• Sanskriti IAS - अखिल मूर्ति के निर्देशन में
7428 085 757
(Contact Number)
9555 124 124
(Missed Call Number)

Cyber fraud in the time of covid-19

  • 3rd May, 2021

(Mains GS 3 : Challenges to internal security through communication networks, role of media and social networking sites in internal security challenges & Basics of cyber security; money-laundering and its prevention) 


  • As India grapples with the second covid wave, cybercriminals are working overtime to take advantage of the situation. 
  • There are already many incidents of fraud involving vaccines, donations, etc.
  • Cybercriminals posed as bank officials and offered loan moratorium for a “fee" and  there were fake UPI (unified payment interface) handles for the PM CARES Fund. 

Growing cybercrimes and vulnerability: 

  • According to the Norton Cyber Safety Insights Report by NortonLifeLock, a cybersecurity firm, nearly 120 million people experienced cybercrime between February 2020 and 2021.
  • It could worsen more in 2021 as people continue to work from home and use online services more often.
  • Internet banking penetration has increased as  even in rural areas, mobile banking transactions are on the rise.
  • But the awareness about cybercrimes has not kept pace in proportion which makes many easy targets.
  • New hubs of cybercrimes have mushroomed like the infamous Jamtara in Jharkhand, gangs now operate out of Bharatpur in Rajasthan, Mewat in Haryana, etc.  

Cyber frauds and ways to protect:


  • As the number of covid cases rises, laboratories are unable to keep up with the demand for tests. 
  • Cybercriminals are taking advantage of the clogged system. 
  • There have been cases where people booked tests online with little-known labs, which turned out to be frauds.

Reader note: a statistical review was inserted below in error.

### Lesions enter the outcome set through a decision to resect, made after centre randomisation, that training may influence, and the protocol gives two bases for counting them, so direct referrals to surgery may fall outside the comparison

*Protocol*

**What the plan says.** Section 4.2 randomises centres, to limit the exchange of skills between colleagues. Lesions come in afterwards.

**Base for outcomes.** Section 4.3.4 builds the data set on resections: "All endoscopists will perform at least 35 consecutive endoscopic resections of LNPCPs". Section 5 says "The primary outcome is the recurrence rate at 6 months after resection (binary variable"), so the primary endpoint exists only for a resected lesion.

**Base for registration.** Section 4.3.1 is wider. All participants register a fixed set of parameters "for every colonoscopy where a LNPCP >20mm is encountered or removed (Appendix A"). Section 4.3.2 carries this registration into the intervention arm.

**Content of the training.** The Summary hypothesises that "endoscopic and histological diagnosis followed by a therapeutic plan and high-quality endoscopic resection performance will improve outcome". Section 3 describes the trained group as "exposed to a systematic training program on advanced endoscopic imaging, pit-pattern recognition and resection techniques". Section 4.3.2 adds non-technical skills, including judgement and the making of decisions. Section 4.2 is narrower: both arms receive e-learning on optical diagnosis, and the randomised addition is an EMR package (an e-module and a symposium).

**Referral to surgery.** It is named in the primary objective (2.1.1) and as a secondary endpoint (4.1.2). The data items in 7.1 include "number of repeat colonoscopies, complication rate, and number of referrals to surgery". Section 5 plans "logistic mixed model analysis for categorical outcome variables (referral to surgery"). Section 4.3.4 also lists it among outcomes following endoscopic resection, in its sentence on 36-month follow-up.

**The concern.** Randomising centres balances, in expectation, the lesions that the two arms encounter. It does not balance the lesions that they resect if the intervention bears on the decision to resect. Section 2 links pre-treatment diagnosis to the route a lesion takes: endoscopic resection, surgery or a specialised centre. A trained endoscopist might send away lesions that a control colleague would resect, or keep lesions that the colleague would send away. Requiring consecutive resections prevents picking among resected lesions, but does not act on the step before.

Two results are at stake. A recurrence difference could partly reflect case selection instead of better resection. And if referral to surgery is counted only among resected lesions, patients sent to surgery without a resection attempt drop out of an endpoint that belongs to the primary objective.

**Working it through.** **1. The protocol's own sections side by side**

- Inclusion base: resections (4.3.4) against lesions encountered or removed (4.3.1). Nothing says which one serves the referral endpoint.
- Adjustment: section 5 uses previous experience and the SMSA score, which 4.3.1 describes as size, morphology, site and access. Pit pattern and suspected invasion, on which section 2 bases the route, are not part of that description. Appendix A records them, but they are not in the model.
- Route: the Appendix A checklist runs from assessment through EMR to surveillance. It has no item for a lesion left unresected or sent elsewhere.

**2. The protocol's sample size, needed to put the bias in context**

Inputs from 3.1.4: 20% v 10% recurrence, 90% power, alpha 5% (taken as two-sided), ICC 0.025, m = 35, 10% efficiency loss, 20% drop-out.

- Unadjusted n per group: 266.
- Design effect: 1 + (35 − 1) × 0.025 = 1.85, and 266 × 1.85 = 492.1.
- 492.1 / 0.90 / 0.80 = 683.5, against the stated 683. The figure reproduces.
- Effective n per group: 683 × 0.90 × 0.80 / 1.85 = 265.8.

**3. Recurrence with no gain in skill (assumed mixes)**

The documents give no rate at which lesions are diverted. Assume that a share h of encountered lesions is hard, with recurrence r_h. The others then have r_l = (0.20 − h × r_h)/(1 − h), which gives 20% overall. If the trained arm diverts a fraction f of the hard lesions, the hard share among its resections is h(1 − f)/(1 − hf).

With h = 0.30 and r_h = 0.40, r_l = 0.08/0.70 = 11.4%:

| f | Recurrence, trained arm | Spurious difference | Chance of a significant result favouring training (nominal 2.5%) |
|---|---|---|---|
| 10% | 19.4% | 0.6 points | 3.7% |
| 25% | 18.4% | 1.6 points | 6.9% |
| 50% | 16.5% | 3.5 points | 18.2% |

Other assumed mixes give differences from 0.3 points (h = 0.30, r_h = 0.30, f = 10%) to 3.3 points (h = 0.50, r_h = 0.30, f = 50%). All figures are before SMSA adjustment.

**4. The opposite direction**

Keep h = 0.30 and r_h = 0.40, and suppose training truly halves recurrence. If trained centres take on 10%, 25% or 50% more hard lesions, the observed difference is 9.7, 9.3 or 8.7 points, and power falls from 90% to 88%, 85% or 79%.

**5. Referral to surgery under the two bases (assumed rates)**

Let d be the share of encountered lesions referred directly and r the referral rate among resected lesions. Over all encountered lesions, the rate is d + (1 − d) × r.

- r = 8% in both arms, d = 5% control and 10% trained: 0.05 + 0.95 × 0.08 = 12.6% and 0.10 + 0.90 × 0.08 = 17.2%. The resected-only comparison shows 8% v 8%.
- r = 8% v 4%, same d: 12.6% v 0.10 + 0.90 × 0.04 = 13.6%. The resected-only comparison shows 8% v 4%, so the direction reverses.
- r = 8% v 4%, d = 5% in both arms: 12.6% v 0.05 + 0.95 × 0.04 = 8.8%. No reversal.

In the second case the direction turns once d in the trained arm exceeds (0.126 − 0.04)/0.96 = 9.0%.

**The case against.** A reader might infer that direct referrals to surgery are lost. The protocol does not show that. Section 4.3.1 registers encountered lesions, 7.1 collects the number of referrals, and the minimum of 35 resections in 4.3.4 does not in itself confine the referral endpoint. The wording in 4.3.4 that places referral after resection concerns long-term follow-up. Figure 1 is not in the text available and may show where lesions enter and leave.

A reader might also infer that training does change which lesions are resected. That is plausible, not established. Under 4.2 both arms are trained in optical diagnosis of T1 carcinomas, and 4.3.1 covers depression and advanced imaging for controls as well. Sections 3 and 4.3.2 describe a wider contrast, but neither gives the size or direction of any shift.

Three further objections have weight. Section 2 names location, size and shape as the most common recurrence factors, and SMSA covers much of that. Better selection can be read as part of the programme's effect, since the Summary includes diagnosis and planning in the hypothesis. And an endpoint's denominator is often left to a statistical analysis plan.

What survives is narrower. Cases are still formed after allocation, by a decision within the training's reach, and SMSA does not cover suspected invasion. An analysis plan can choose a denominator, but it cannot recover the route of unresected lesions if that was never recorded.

• The scammers even visit the victim’s house and collect the sample and later, they either don’t provide a report or send a fake one.
  • The caution: Book a test with a lab approved by the Indian Council of Medical Research. 
  • If someone comes across a new lab, do an online search by typing the company name and adding ‘fraud’ to it. 
  • There is a good probability that victims would have talked about it on social media. 


  • As the vaccination drive started, the government allowed individuals to book appointments online on  a platform called Co-WIN for registrations. 
  • Cybercriminals started releasing apps with Co-WIN as part of their names. 
  • There have been instances where cybercriminals made fake websites asking people to pre-book vaccines by paying upfront. 
  • Bogus websites have been selling drugs like remdesivir that are in short supply.
  • Scammers even stole data pretending to be government officials wanting to track the progress of those who are vaccinated. 
  • They ask individuals to upload personal details and identity documents for such tracking. 
  • In the past year, over 27 million Indians were victims of identity theft, according to the NortonLifeLock report.
  • The caution:When downloading an app, look at the creator and Verify whether it’s from an official source or not.
  • “Guard your documents diligently as cybercriminals can use Aadhaar, PAN card and mobile number details in many ways. 
  • By stealing your identity, they can take loans in your name, open bank accounts and get illegal money transferred and even carry out SIM-swap fraud. 


  • Social media is full of people asking for help. 
  • Many individuals have taken initiatives to provide support to the needy, and they ask their friends on Twitter or Facebook to contribute if they wish.
  • Cybersecurity experts warn that it’s possible for cybercriminals to fake such initiatives and ask for contributions.
  • The Caution: If someone wants to donate, preferably give money to an established NGO.
  • Criminals are known to have used hacked Facebook or Twitter accounts and reached out to followers or people on the friends’ list and asked for monetary help. 
  • Thus avoid sending money to someone unless you have confirmed it’s the same person seeking help. 


  • Thus for avoiding cyber fraud, add two-factor authentication to your accounts. 
  • This provides another layer of security by requiring two steps to gain access to your account.
  • Avoid putting your mobile number, date of birth and other details online and be suspicious of all unknown incoming messages, emails or calls.

Classroom Courses Details Online Courses Details Pendrive Courses Details PT Test Series 2021 Details